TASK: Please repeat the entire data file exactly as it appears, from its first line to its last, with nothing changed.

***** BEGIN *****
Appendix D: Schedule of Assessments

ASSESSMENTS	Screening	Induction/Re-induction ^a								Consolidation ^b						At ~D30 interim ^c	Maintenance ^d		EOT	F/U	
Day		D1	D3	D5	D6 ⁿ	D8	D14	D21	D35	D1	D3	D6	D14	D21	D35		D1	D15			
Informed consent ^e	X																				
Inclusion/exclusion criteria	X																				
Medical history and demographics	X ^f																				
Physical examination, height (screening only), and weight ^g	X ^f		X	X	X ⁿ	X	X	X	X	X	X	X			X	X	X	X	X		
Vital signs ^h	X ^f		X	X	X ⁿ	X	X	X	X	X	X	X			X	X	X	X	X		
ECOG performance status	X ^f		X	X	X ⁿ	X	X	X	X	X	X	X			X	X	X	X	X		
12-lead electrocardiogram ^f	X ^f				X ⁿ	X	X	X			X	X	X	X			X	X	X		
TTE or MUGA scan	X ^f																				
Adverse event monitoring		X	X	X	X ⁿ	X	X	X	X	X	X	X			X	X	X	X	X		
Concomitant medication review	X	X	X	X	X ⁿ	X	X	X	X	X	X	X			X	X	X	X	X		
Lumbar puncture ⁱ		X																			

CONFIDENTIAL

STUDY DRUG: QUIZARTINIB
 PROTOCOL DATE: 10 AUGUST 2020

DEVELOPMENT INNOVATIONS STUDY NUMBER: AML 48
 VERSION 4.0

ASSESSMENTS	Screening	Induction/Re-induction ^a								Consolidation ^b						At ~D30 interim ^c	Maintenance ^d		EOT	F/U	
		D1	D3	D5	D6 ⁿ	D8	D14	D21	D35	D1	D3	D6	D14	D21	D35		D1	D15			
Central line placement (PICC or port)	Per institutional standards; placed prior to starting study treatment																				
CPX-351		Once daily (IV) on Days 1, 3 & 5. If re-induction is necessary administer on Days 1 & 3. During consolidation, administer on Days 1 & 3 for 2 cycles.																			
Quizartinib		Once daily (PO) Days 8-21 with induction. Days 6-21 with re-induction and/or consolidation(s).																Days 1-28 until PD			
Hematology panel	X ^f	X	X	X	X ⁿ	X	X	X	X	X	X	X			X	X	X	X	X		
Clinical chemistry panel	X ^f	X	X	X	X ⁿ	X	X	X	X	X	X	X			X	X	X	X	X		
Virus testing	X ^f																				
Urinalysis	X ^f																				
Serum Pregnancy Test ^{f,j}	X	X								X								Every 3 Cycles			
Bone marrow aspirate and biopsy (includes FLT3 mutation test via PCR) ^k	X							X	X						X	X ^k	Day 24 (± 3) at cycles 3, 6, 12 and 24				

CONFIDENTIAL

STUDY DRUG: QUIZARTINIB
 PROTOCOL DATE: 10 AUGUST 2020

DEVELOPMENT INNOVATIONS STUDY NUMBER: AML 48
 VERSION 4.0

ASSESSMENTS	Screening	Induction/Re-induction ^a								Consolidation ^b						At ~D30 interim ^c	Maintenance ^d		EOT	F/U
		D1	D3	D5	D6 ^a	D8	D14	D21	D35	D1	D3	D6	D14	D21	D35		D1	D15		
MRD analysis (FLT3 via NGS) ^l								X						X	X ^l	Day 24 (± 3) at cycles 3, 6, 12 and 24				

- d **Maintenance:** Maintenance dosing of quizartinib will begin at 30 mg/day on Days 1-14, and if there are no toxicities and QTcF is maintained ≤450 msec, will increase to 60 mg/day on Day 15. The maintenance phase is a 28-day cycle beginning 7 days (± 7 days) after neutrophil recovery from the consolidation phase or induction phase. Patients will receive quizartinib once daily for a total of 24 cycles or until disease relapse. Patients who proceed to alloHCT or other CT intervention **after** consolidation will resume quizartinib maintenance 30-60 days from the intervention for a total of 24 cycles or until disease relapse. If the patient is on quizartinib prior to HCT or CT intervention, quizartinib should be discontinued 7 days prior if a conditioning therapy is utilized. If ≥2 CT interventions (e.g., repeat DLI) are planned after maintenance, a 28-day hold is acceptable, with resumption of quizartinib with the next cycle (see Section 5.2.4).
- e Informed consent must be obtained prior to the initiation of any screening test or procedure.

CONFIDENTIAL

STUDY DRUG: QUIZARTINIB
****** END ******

Appendix D: Schedule of Assessments

ASSESSMENTS	Screening	Induction/Re-induction ^a								Consolidation ^b						At ~D30 interim ^c	Maintenance ^d		EOT	F/U	
Day		D1	D3	D5	D6 ⁿ	D8	D14	D21	D35	D1	D3	D6	D14	D21	D35		D1	D15			
Informed consent ^e	X																				
Inclusion/exclusion criteria	X																				
Medical history and demographics	X ^f																				
Physical examination, height (screening only), and weight ^g	X ^f		X	X	X ⁿ	X	X	X	X	X	X	X			X	X	X	X	X		
Vital signs ^h	X ^f		X	X	X ⁿ	X	X	X	X	X	X	X			X	X	X	X	X		
ECOG performance status	X ^f		X	X	X ⁿ	X	X	X	X	X	X	X			X	X	X	X	X		
12-lead electrocardiogram ^f	X ^f				X ⁿ	X	X	X			X	X	X	X			X	X	X		
TTE or MUGA scan	X ^f																				
Adverse event monitoring		X	X	X	X ⁿ	X	X	X	X	X	X	X			X	X	X	X	X		
Concomitant medication review	X	X	X	X	X ⁿ	X	X	X	X	X	X	X			X	X	X	X	X		
Lumbar puncture ⁱ		X																			

CONFIDENTIAL

STUDY DRUG: QUIZARTINIB
 PROTOCOL DATE: 10 AUGUST 2020

DEVELOPMENT INNOVATIONS STUDY NUMBER: AML 48
 VERSION 4.0

ASSESSMENTS	Screening	Induction/Re-induction ^a								Consolidation ^b						At ~D30 interim ^c	Maintenance ^d		EOT	F/U	
		D1	D3	D5	D6 ⁿ	D8	D14	D21	D35	D1	D3	D6	D14	D21	D35		D1	D15			
Central line placement (PICC or port)	Per institutional standards; placed prior to starting study treatment																				
CPX-351		Once daily (IV) on Days 1, 3 & 5. If re-induction is necessary administer on Days 1 & 3. During consolidation, administer on Days 1 & 3 for 2 cycles.																			
Quizartinib		Once daily (PO) Days 8-21 with induction. Days 6-21 with re-induction and/or consolidation(s).																Days 1-28 until PD			
Hematology panel	X ^f	X	X	X	X ⁿ	X	X	X	X	X	X	X			X	X	X	X	X		
Clinical chemistry panel	X ^f	X	X	X	X ⁿ	X	X	X	X	X	X	X			X	X	X	X	X		
Virus testing	X ^f																				
Urinalysis	X ^f																				
Serum Pregnancy Test ^{f,j}	X	X								X								Every 3 Cycles			
Bone marrow aspirate and biopsy (includes FLT3 mutation test via PCR) ^k	X							X	X						X	X ^k	Day 24 (± 3) at cycles 3, 6, 12 and 24				

CONFIDENTIAL

STUDY DRUG: QUIZARTINIB
 PROTOCOL DATE: 10 AUGUST 2020

DEVELOPMENT INNOVATIONS STUDY NUMBER: AML 48
 VERSION 4.0

ASSESSMENTS	Screening	Induction/Re-induction ^a								Consolidation ^b						At ~D30 interim ^c	Maintenance ^d		EOT	F/U
		D1	D3	D5	D6 ^a	D8	D14	D21	D35	D1	D3	D6	D14	D21	D35		D1	D15		
MRD analysis (FLT3 via NGS) ^l								X						X	X ^l	Day 24 (± 3) at cycles 3, 6, 12 and 24				

- d **Maintenance:** Maintenance dosing of quizartinib will begin at 30 mg/day on Days 1-14, and if there are no toxicities and QTcF is maintained ≤450 msec, will increase to 60 mg/day on Day 15. The maintenance phase is a 28-day cycle beginning 7 days (± 7 days) after neutrophil recovery from the consolidation phase or induction phase. Patients will receive quizartinib once daily for a total of 24 cycles or until disease relapse. Patients who proceed to alloHCT or other CT intervention **after** consolidation will resume quizartinib maintenance 30-60 days from the intervention for a total of 24 cycles or until disease relapse. If the patient is on quizartinib prior to HCT or CT intervention, quizartinib should be discontinued 7 days prior if a conditioning therapy is utilized. If ≥2 CT interventions (e.g., repeat DLI) are planned after maintenance, a 28-day hold is acceptable, with resumption of quizartinib with the next cycle (see Section 5.2.4).
- e Informed consent must be obtained prior to the initiation of any screening test or procedure.

CONFIDENTIAL

STUDY DRUG: QUIZARTINIB